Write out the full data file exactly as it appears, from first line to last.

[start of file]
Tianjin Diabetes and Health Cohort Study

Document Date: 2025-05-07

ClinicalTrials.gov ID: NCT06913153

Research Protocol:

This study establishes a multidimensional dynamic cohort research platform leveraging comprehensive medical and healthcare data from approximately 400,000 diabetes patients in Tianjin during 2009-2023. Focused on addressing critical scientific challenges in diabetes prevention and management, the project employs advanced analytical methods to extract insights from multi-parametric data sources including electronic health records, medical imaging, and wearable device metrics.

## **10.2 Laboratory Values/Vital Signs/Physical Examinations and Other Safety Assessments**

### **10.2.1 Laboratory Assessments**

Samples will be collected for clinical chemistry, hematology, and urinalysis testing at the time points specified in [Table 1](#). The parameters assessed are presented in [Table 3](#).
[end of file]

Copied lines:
Tianjin Diabetes and Health Cohort Study

Document Date: 2025-05-07

ClinicalTrials.gov ID: NCT06913153

Research Protocol:

This study establishes a multidimensional dynamic cohort research platform leveraging comprehensive medical and healthcare data from approximately 400,000 diabetes patients in Tianjin during 2009-2023. Focused on addressing critical scientific challenges in diabetes prevention and management, the project employs advanced analytical methods to extract insights from multi-parametric data sources including electronic health records, medical imaging, and wearable device metrics.

## **10.2 Laboratory Values/Vital Signs/Physical Examinations and Other Safety Assessments**

### **10.2.1 Laboratory Assessments**

Samples will be collected for clinical chemistry, hematology, and urinalysis testing at the time points specified in [Table 1](#). The parameters assessed are presented in [Table 3](#).